Yet, five years and six seasons and Girls still rarely surprised me in how it maintained investments in white womanhood through its privileging of naïveté and innocence. I recall how in the pilot the white ladies were the only ones who could earnestly discuss why working at McDonald’s was not a viable job option while waiting on a cup of opium with Jay Z playing in the background without remotely considering the juxtaposition of all those ideas. Five years later, little would have to change to make that scene work outside of subtracting the Jay Z and adding a reference to the time Shoshanna accidentally tried crack. This is the work of Girls: to have its characters (mostly unsuccessfully) navigate the world but be enshrined in enough innocence and empty hope that their failures come with few enough stakes to still be viewed as quasi-aspirational. Season six girls still believe they can make it to the top of their respective games, when in fact, as Elijah Krantz so elegantly shouted in the premiere, it’s probably best to hope they can at least, “fuck [their] way to the middle.”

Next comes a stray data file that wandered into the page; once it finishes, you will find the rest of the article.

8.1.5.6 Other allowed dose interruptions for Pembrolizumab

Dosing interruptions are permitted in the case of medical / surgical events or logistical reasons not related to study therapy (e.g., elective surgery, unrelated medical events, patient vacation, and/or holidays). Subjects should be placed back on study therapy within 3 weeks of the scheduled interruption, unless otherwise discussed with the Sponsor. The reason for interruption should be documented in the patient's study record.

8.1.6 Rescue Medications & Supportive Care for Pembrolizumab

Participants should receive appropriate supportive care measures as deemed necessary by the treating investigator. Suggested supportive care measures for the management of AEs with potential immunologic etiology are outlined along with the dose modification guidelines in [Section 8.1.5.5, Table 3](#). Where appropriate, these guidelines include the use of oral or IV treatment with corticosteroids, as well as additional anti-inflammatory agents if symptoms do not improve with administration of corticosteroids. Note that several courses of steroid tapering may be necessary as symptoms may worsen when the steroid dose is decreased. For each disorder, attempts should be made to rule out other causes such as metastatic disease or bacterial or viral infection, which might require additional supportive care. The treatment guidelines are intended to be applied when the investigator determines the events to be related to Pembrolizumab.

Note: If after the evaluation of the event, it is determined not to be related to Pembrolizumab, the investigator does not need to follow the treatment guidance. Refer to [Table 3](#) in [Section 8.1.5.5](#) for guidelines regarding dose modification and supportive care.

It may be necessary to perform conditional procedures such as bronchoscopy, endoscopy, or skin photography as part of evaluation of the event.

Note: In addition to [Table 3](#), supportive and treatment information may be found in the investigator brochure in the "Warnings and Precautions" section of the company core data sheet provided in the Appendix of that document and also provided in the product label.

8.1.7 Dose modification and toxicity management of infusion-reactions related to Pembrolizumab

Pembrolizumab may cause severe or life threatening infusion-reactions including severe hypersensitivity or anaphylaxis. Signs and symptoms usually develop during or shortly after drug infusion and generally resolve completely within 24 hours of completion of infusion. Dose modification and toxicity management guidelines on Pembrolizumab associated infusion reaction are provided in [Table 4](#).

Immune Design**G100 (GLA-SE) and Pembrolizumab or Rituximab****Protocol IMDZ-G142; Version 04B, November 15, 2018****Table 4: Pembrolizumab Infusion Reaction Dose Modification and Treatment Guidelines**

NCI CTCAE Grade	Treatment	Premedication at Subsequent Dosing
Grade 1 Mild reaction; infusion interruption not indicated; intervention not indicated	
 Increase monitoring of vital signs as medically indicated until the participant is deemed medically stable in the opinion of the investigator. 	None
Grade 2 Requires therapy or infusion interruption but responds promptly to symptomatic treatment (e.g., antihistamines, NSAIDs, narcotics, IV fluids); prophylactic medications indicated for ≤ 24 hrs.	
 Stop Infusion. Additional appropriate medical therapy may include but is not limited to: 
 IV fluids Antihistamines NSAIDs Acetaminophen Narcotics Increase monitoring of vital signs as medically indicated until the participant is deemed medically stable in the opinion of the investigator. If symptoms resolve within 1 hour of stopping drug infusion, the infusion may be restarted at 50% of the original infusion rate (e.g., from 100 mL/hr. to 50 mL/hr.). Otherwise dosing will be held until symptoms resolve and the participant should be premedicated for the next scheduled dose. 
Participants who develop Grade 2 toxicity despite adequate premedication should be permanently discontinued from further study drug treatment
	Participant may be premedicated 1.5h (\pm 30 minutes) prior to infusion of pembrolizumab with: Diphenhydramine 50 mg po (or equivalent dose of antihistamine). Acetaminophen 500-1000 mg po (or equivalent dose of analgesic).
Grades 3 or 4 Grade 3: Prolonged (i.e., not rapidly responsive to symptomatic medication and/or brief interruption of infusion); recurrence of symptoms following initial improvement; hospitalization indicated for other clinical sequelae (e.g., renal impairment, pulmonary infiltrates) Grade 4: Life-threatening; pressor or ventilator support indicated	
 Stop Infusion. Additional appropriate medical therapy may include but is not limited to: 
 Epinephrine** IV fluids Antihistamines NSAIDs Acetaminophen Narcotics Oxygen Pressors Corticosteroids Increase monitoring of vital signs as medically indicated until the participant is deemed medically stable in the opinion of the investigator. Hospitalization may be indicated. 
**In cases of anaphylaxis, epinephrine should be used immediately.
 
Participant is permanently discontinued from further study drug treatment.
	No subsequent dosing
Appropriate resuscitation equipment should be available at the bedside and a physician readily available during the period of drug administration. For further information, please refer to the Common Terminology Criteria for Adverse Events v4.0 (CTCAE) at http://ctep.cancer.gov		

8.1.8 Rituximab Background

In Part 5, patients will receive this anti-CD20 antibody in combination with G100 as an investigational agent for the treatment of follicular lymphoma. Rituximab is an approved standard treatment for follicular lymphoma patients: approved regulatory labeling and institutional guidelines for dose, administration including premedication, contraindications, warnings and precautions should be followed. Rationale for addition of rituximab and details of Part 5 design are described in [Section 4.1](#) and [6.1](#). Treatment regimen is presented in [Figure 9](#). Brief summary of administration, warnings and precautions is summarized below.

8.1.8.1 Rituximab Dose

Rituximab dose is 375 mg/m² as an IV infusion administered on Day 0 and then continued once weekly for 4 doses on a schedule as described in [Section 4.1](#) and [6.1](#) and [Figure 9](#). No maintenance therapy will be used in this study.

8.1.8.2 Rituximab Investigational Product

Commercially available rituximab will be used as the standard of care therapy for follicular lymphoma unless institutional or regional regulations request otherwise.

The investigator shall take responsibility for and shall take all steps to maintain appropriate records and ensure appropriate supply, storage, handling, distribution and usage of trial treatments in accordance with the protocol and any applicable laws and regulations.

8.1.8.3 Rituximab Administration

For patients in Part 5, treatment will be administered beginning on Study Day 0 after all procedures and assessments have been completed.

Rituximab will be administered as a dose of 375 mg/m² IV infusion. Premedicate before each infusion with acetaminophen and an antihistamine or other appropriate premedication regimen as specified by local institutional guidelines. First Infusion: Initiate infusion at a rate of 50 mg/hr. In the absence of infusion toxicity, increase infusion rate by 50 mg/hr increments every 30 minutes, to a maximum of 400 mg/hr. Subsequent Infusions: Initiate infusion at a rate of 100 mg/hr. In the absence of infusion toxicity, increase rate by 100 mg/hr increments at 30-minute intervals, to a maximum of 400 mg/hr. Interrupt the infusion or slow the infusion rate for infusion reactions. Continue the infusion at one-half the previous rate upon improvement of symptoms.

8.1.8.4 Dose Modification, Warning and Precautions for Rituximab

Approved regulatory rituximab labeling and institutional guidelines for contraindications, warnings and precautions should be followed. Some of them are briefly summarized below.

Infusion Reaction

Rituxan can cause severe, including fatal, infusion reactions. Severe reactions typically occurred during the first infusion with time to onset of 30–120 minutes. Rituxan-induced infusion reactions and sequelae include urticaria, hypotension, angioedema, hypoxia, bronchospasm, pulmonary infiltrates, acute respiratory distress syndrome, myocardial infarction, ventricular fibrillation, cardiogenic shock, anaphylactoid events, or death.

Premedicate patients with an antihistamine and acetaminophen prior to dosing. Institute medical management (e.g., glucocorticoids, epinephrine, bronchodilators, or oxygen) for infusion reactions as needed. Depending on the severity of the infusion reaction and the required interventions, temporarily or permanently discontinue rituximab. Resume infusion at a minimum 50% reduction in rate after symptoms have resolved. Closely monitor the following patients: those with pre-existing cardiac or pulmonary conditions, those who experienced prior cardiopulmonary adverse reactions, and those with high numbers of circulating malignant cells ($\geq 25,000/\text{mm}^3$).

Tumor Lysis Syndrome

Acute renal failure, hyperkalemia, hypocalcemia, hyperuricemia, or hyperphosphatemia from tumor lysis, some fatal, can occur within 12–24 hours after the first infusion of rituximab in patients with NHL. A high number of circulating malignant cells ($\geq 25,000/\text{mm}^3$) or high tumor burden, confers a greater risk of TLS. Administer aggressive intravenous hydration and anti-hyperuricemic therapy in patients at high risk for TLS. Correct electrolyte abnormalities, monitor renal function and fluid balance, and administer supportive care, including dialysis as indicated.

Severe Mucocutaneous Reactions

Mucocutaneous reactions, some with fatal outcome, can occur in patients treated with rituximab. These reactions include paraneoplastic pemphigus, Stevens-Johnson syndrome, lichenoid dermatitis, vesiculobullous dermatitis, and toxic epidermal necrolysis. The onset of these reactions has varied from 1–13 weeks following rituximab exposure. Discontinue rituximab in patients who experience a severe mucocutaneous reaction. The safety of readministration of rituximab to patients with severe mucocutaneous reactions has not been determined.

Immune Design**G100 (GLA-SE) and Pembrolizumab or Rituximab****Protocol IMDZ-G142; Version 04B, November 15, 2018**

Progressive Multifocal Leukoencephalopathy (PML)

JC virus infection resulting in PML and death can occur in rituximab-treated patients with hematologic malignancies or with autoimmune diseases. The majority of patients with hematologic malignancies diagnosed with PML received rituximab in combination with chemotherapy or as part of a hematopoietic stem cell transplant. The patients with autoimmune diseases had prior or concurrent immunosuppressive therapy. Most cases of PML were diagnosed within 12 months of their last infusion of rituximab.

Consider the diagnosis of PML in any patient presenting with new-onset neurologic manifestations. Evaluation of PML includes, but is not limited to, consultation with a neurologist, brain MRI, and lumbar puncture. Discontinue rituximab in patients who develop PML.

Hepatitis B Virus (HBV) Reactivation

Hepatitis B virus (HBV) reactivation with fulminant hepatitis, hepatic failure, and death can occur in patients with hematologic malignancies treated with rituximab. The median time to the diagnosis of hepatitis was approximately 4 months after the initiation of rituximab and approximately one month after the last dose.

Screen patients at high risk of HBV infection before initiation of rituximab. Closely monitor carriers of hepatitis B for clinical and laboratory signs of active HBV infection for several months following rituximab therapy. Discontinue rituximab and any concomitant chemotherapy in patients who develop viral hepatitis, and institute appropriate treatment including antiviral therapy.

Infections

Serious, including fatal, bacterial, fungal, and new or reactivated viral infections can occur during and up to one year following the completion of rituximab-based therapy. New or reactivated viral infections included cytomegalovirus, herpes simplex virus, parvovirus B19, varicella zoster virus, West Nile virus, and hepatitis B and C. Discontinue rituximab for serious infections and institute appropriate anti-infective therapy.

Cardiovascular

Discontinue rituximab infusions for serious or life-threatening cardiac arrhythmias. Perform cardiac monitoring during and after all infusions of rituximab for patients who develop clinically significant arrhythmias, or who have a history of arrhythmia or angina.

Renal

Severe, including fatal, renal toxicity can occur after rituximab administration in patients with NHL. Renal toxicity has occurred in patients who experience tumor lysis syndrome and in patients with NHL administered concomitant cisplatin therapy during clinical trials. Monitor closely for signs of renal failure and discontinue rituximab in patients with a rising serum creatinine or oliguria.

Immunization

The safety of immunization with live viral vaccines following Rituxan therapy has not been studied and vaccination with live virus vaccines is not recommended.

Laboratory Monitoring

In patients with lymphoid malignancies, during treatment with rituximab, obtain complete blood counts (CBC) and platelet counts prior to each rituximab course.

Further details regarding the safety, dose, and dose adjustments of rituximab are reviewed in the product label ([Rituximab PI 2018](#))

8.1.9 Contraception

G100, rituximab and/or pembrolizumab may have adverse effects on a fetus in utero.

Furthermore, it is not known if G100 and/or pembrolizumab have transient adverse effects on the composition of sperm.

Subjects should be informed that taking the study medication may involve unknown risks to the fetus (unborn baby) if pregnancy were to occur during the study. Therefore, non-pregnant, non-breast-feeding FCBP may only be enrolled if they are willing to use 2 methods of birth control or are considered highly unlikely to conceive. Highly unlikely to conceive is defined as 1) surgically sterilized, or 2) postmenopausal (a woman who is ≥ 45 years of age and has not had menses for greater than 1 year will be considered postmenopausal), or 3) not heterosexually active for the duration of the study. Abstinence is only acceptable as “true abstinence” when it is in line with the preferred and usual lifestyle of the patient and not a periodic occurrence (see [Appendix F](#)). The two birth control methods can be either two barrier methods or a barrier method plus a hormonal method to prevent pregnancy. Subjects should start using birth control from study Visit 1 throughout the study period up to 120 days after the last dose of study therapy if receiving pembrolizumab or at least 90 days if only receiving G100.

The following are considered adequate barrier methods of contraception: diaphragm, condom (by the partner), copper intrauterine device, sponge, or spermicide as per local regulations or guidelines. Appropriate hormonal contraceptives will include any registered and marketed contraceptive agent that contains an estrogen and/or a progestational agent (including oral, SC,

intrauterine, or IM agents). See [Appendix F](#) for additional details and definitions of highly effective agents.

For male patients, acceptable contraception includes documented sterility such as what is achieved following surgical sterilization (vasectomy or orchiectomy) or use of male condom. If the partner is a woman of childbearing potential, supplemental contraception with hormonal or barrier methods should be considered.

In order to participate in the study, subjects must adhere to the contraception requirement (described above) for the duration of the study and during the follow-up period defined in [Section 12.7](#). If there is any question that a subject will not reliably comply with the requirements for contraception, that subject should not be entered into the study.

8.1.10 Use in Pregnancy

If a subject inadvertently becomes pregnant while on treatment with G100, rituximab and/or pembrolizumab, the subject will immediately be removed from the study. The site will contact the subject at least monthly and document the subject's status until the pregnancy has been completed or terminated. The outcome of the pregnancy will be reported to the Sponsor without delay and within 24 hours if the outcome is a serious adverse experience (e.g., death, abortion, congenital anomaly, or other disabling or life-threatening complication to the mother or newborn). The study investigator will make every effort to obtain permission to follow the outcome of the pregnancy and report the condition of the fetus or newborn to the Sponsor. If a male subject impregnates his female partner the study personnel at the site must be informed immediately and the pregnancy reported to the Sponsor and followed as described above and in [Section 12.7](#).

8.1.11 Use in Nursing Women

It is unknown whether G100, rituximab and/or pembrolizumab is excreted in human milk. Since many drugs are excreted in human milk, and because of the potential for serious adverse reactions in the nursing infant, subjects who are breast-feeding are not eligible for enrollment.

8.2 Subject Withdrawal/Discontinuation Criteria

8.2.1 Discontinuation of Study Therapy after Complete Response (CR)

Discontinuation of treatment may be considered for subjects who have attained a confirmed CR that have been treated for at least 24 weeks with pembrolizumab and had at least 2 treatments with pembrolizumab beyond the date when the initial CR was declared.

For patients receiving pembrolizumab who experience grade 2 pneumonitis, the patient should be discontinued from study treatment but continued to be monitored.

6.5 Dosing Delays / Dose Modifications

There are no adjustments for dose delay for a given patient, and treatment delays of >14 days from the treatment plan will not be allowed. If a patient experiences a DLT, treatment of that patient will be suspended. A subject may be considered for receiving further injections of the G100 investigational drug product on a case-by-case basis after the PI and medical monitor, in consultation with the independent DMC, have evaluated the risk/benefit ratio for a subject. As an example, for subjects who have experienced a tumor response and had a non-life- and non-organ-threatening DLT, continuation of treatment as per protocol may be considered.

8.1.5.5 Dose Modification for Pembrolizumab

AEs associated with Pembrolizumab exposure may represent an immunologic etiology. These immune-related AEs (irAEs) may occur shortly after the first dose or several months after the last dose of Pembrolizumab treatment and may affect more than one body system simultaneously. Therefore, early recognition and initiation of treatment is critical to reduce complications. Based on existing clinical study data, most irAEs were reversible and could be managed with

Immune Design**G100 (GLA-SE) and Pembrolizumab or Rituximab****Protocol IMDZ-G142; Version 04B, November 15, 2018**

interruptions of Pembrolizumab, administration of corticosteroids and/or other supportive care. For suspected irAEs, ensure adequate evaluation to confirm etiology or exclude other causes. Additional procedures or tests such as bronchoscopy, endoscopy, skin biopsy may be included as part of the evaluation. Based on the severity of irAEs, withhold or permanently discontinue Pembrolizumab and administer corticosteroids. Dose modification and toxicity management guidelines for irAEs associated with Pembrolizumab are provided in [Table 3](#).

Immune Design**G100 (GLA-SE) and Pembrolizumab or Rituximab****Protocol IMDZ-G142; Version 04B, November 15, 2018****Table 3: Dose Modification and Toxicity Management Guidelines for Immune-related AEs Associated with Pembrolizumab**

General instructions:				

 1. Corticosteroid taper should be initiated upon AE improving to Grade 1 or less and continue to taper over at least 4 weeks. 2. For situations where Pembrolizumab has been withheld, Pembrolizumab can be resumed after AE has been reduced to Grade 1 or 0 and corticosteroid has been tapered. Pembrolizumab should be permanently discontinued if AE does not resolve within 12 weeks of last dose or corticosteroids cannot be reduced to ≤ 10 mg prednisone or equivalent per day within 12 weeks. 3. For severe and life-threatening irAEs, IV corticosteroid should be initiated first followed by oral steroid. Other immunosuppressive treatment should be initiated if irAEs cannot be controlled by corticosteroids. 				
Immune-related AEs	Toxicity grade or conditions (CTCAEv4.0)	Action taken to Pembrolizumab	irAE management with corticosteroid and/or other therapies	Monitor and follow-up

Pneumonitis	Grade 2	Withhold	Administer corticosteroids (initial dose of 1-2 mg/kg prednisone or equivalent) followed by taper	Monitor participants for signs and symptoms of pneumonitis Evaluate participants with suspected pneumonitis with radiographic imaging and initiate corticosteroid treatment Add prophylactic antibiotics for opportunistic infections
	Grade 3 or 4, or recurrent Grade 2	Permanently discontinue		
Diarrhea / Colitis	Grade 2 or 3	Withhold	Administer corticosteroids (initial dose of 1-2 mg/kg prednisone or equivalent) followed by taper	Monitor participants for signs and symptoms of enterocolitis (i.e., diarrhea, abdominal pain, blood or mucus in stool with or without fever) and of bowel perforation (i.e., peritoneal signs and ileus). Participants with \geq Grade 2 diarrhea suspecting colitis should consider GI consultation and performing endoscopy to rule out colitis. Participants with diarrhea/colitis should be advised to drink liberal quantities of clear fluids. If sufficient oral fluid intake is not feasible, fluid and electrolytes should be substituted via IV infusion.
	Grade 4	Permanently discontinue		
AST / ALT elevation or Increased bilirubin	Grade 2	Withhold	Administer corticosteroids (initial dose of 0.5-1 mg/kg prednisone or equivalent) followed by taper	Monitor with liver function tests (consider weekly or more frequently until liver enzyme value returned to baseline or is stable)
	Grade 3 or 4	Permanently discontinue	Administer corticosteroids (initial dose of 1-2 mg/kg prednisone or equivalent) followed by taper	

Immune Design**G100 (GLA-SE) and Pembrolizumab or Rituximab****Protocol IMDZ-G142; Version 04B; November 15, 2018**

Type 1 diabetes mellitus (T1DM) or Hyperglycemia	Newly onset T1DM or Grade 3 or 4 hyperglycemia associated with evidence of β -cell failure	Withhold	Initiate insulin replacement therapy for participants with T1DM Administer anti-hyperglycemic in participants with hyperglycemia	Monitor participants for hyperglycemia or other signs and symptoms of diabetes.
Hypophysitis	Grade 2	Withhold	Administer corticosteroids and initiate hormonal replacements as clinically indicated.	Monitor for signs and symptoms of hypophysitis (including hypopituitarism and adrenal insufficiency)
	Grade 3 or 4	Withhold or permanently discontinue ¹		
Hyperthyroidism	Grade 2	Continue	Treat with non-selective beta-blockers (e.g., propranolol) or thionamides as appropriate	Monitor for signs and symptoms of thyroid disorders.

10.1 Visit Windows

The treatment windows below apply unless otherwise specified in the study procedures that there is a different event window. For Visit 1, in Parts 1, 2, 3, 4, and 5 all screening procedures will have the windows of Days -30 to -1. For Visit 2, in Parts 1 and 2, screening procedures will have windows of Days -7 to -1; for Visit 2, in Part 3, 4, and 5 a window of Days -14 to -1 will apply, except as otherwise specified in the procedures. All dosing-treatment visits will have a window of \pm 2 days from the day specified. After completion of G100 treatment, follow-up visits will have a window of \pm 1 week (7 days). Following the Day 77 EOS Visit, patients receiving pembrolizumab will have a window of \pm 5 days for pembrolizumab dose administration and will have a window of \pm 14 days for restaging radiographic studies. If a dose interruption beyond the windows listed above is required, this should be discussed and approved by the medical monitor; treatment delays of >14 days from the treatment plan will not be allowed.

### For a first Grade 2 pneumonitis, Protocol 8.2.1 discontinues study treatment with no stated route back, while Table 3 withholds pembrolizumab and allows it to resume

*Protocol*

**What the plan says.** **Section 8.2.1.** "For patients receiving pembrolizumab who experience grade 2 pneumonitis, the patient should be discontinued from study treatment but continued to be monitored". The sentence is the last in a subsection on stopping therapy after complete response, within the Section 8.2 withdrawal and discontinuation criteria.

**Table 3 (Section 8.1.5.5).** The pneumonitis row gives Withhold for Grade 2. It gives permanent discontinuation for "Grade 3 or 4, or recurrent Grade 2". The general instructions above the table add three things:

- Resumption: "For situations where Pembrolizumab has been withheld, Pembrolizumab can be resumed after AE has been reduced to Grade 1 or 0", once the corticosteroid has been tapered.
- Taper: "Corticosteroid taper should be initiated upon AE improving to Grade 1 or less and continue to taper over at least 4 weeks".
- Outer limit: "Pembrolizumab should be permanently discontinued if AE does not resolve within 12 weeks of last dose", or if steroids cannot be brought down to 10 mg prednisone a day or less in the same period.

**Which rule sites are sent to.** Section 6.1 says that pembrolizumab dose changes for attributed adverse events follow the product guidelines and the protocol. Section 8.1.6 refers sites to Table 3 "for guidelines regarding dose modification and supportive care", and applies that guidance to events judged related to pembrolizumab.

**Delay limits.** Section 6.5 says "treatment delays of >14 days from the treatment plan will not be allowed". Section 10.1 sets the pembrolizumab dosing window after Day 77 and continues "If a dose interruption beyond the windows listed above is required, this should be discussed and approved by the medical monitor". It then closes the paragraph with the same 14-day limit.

Kristen Warner is associate professor in the Department of Journalism and Creative Media at the University of Alabama.